Rent - On Film
Do you remember the Rent groupies from the late '90s? I bet you remember getting those songs stuck in your head - five hundred twenty-five thousand six hundred minutes... , even if you never saw the play or bought the soundtrack.
If you don't remember Rent, and/or have eighties nostalgia, you might want to spare yourself watching the film-friendly version, because it just won't make enough sense for it to make the kind of impact it's meant to. You'd be better off renting Angels in America. You'll get the AIDS, the painful romance and survivors guilt, the desperate search for meaning in a cruel universe and so on.
On the other hand, you won't get Rosario Dawson (as Mimi) in blue vinyl pants or lesbian duets, either.
Here's the thing - Rent is melodramatic and ergo somewhat ridiculous.
The characters are based on stock tragic opera people, and even updated are painted in rather broad strokes.
Roger (Adam Pascal) is the HIV positive troubled romantic lead - his last girlfriend died of AIDS - though in the play she commits suicide when she finds out. He steals Bon Jovi's hair for his rocker-angst posing, and posing is exactly what he does in most of the film. There's ample slouching and fondling guitars, and for some bizarre reason a bit of struting in the vast beauty of Santa Fe during his duet with Mark (Anthony Rapp).
Mimi - the female romantic match to Roger, also HIV positive, and addicted to 'smack'. She is emaciated but doesn't exactly look her supposed 19, though by and large Dawson does play her charmingly, with her massive eyes and lips even more pronounced than usual. Unfortunately, her drug addiction is indicated by her constantly waving a little baggie of white powder around and slipping skeevy guys cash.
Mark is essentially the narrator; he's the not-disease-afflicted straight man, and is played by the original actor from the stage, who is the most adept at speaking lines previously sung and balancing the realism necessary in film with the slight exaggeration needed for a story told by people bursting into song in the most unlikely of places.
Maureen (Idina Menzel) and Joanne (Tracie Thoms) are the tormented lesbian couple, because, see, they're opposites - Maureen's all wild and sexual and Joanne's all straight-laced and responsible. They have the most chemistry of the film's couples, and play their songs with the conviction and fun note-perfect. Their 'Take me for what I am' duet is one of the standout scenes. And Thoms is the strongest singer, not just in terms of musical talent, but also expression, though Menzel is a close second.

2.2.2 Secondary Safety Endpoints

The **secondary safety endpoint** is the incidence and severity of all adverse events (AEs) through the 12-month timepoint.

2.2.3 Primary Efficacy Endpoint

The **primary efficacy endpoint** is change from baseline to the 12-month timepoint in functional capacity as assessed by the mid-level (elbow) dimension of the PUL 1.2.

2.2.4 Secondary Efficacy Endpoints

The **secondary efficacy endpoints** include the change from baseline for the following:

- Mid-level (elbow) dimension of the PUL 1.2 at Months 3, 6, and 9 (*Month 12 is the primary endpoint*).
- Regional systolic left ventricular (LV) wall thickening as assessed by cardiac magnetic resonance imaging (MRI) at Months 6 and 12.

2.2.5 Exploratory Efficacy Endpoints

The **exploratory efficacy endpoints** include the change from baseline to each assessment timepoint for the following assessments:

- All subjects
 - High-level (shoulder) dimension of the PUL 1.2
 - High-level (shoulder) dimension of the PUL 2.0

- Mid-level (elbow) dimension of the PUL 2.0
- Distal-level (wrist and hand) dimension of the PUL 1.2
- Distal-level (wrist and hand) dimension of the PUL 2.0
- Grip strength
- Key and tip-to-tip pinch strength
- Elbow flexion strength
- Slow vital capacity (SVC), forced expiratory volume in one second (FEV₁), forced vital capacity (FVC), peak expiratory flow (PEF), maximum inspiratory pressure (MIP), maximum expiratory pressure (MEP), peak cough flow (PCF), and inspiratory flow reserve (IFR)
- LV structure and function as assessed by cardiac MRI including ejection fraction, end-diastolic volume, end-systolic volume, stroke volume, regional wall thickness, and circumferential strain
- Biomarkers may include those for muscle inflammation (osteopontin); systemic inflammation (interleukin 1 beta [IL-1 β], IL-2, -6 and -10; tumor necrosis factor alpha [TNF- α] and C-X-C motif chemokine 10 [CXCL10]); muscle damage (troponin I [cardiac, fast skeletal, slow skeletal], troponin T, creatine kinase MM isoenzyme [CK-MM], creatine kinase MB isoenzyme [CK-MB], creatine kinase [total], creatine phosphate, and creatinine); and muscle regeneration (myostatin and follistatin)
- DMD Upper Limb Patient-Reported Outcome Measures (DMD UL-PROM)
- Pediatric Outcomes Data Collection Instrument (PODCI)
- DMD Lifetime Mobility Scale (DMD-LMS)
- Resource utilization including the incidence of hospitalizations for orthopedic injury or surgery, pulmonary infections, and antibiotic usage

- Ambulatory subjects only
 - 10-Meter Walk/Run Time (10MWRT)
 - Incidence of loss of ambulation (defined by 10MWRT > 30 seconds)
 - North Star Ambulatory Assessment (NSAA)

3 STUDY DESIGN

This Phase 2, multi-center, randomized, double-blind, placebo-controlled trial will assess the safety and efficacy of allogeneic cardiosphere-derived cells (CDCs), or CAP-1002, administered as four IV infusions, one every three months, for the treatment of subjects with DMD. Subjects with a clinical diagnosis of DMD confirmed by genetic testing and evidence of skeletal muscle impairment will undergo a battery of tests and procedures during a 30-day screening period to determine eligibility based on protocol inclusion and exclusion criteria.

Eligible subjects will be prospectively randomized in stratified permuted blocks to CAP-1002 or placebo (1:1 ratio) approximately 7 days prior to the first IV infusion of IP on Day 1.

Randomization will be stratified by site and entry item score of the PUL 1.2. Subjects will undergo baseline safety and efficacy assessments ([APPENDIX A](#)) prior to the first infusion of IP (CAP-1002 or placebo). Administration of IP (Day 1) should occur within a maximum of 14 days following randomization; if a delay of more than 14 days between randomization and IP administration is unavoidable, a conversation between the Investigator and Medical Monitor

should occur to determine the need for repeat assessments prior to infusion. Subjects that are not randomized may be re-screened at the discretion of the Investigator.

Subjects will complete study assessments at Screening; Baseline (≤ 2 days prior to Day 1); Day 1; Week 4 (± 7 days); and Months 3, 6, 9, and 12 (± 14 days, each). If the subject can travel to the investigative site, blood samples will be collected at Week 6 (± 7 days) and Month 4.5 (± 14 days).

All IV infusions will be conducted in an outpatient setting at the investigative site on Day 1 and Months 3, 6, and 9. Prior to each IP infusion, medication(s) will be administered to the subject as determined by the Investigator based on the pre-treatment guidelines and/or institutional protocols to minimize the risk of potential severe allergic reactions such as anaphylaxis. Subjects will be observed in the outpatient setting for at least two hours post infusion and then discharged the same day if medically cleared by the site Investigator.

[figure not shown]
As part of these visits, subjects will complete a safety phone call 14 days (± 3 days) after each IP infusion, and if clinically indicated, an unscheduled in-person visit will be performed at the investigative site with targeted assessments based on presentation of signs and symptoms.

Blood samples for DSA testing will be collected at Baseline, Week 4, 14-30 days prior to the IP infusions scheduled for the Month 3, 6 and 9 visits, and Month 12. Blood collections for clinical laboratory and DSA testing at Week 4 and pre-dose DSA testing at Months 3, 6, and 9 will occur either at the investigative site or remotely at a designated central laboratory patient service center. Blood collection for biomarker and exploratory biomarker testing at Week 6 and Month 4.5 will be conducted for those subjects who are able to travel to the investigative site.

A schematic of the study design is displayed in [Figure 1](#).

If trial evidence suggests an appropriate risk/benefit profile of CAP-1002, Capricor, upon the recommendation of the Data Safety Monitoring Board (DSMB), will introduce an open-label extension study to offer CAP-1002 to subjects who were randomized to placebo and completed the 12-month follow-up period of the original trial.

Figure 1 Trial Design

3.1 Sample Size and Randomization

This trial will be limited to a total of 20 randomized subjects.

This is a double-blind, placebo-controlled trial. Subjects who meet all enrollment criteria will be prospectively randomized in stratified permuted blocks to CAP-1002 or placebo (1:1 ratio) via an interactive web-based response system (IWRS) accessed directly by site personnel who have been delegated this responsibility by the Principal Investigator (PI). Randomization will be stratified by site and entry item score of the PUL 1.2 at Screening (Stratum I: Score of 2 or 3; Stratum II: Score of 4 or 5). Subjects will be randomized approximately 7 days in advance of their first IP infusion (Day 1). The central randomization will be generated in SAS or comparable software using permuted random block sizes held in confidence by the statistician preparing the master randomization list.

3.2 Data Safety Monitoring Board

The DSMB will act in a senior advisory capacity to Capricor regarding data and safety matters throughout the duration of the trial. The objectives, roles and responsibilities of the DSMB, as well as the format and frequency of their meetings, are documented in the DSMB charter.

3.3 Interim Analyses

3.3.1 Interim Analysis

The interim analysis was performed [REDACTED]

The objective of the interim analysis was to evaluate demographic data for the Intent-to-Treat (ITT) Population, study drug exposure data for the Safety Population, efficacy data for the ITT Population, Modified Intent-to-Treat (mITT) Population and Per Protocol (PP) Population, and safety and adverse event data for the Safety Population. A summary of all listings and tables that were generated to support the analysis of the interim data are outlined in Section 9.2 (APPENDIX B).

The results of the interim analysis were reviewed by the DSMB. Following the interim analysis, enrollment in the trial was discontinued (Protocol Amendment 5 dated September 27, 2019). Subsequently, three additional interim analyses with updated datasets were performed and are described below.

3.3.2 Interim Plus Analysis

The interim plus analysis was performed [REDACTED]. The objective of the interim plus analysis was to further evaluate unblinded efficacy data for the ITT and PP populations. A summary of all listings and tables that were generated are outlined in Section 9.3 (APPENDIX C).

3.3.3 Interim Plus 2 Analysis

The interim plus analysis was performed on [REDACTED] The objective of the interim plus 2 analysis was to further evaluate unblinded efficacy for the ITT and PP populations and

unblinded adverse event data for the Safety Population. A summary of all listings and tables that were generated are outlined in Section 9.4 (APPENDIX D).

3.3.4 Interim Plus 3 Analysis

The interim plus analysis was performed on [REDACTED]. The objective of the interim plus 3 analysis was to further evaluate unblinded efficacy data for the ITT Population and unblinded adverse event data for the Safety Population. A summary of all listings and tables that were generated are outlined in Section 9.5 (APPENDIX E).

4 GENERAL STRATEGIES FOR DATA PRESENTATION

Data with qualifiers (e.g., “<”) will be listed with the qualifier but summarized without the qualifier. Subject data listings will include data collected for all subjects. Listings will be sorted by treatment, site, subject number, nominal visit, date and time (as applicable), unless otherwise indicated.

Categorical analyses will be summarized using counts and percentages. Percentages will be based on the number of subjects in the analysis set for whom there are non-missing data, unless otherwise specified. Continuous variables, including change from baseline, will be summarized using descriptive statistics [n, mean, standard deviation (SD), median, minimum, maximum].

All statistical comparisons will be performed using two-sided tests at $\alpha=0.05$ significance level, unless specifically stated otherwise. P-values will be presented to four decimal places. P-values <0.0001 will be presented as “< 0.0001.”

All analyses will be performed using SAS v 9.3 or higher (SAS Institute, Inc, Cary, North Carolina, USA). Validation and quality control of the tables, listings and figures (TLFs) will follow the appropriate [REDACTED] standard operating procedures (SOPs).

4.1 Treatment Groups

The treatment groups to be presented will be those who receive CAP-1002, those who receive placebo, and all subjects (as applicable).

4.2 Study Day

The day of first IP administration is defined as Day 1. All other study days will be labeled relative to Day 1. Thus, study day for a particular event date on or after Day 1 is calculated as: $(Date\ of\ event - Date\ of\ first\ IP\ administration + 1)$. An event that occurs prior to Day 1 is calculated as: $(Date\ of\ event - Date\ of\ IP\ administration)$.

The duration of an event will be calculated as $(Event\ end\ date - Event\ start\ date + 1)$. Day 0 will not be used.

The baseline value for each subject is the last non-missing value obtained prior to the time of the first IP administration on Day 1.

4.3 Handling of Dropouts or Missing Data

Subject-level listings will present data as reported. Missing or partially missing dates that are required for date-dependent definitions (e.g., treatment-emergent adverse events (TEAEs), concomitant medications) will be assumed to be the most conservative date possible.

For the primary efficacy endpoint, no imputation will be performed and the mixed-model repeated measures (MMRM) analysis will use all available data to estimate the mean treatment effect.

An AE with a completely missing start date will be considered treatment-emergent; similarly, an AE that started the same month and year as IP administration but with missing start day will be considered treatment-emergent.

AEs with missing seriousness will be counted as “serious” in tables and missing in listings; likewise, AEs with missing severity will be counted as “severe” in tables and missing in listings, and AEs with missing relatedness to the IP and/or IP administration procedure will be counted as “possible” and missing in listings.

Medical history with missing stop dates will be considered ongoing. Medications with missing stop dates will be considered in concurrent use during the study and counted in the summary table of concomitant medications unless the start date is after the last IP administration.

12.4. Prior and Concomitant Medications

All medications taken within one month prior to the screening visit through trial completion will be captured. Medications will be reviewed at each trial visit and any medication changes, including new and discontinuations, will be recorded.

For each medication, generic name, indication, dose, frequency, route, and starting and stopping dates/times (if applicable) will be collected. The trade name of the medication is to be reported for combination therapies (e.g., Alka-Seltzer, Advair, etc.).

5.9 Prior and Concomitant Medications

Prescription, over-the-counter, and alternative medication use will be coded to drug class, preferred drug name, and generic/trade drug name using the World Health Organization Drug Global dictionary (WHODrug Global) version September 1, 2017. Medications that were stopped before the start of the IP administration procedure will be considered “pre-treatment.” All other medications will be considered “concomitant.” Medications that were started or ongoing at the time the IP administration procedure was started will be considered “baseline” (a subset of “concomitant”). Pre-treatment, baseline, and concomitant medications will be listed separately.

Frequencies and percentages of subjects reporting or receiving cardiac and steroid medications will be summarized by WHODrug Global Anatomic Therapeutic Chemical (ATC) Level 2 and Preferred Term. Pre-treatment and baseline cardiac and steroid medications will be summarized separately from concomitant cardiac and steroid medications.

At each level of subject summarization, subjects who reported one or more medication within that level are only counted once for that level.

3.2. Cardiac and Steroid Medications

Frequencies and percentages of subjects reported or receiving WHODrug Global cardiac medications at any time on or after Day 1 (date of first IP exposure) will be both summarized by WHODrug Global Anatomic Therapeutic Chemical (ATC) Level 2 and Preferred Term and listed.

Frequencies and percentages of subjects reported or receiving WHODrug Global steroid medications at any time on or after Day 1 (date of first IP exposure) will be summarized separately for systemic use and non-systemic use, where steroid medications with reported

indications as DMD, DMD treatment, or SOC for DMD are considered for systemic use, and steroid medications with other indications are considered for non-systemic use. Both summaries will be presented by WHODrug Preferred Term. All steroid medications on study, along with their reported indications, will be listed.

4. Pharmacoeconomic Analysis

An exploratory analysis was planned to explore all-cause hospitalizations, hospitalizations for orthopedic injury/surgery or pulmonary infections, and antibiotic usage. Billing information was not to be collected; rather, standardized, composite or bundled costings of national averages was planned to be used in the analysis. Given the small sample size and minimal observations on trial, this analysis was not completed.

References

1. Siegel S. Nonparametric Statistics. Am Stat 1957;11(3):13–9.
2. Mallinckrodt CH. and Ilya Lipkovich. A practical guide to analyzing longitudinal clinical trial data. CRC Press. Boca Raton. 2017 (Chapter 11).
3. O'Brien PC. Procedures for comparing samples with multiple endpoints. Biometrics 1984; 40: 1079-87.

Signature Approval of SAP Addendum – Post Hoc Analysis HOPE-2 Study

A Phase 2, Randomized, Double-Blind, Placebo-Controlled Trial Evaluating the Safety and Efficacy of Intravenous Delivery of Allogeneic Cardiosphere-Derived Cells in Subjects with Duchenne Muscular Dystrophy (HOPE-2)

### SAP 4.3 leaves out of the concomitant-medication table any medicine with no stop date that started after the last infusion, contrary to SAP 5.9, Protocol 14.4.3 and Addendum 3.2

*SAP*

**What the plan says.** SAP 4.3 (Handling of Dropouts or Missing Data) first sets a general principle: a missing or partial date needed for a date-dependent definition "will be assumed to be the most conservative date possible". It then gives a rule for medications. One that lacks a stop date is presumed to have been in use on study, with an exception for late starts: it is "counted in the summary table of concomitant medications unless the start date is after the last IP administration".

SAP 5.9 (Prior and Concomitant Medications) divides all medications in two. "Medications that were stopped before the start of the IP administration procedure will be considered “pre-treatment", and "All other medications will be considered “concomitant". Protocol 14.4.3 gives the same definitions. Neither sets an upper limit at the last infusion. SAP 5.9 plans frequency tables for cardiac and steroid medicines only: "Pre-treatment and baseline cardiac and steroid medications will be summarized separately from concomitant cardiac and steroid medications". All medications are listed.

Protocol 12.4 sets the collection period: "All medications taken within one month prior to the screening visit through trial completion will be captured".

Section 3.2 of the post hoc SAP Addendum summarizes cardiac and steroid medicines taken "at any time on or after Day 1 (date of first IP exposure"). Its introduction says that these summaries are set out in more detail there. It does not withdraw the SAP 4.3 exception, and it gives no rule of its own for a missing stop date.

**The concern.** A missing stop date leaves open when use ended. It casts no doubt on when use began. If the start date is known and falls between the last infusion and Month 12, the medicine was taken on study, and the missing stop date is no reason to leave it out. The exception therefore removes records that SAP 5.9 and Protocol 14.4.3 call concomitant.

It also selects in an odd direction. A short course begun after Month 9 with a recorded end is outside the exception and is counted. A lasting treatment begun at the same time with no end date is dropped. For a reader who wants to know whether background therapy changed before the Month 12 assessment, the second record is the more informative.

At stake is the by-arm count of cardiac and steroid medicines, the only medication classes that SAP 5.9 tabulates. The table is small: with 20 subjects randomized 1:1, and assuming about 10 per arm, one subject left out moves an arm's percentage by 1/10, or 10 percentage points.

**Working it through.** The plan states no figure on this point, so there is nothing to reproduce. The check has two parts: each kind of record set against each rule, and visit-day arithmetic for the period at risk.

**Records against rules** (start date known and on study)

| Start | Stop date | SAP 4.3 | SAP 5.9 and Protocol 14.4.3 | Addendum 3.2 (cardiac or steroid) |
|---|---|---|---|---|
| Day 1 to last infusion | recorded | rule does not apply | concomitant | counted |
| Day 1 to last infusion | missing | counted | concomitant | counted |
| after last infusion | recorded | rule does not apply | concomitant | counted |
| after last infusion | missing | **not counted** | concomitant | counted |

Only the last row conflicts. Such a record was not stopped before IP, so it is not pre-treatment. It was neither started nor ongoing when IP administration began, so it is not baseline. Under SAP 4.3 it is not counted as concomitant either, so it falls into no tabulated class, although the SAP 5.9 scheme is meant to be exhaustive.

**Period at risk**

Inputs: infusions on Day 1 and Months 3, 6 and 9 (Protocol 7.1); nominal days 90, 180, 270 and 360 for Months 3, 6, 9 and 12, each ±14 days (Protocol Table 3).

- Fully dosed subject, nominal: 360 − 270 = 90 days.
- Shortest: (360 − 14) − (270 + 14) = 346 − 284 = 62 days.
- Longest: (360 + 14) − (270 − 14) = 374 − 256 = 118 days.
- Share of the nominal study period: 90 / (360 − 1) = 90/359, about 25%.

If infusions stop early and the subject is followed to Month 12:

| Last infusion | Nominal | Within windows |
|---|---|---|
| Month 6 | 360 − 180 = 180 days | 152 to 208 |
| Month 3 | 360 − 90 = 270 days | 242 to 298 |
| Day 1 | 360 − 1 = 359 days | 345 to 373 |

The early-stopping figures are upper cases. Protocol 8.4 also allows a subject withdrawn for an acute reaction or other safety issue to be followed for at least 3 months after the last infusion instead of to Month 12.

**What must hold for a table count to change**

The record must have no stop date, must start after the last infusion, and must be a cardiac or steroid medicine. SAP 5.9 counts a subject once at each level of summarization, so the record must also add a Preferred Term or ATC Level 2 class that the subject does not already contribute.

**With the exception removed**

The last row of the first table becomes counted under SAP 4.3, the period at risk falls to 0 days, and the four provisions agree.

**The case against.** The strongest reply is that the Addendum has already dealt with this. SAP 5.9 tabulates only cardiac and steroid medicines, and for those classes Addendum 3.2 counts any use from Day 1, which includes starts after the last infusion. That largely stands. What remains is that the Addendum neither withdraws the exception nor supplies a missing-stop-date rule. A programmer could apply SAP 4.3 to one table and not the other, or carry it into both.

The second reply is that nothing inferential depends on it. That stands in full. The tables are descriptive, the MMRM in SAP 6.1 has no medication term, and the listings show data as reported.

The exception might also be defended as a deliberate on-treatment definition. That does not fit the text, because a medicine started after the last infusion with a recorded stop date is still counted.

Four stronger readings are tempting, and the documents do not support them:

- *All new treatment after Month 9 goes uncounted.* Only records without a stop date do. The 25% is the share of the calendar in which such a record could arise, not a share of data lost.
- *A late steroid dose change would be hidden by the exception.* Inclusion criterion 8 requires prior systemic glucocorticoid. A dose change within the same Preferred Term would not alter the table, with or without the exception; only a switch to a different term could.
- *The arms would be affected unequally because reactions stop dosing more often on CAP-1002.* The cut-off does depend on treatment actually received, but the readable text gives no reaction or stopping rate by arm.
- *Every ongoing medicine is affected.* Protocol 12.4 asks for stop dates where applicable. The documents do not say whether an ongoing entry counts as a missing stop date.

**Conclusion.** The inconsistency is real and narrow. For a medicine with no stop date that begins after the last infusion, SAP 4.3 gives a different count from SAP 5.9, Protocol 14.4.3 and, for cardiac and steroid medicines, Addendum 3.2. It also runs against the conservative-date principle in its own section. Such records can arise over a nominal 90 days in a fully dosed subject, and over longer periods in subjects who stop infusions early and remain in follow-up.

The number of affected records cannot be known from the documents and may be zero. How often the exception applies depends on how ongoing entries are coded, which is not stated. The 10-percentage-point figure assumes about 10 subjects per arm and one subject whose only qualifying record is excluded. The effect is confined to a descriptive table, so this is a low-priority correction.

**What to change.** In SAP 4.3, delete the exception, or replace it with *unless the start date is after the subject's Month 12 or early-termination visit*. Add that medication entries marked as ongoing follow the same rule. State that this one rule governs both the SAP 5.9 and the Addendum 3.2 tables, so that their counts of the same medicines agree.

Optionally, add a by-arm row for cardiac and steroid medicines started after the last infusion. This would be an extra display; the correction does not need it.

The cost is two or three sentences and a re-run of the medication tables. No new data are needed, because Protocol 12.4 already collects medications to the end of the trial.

I'm not going to get into the rest of it - there are some great moments in the film, and no one cheapens the film by phoning in a performance, mocking, or not committing to a character or scene. There's just a bit too much fromage for the film to be completely balanced in tone and narrative.
The 'La Boehme' song sequence is excellent, as are the scenes portraying the Life Support meetings - it's the only time where the melodrama of the songs and the severity of the situation match and underscore each other. As tormented as the leads appear in the scenes related to suffering through AIDS, it always feels too overwrought and silly. Some of the lines don't help either :
Angel - "First we have to go to a Life Support meeting. It's a group for people living with AIDS. (pause) Like me."
Tom - "Me too." (end scene).
However, it is nice to see the actors' faces during their big musical numbers, rather than whatever you want to call what you can see from the nose-bleed seats in a theatre. And if you dig the musical, and enough time has passed for you to appreciate a new version (unlike me, who was constantly going 'that's not what they said!') you might want to check it out. If you can handle a modern (ish) musical, go and have a fun time. If, however, you cringe at the idea of a ballad, skip it and satisfy your craving for Rosario by revisiting Josie and the Pussycats.
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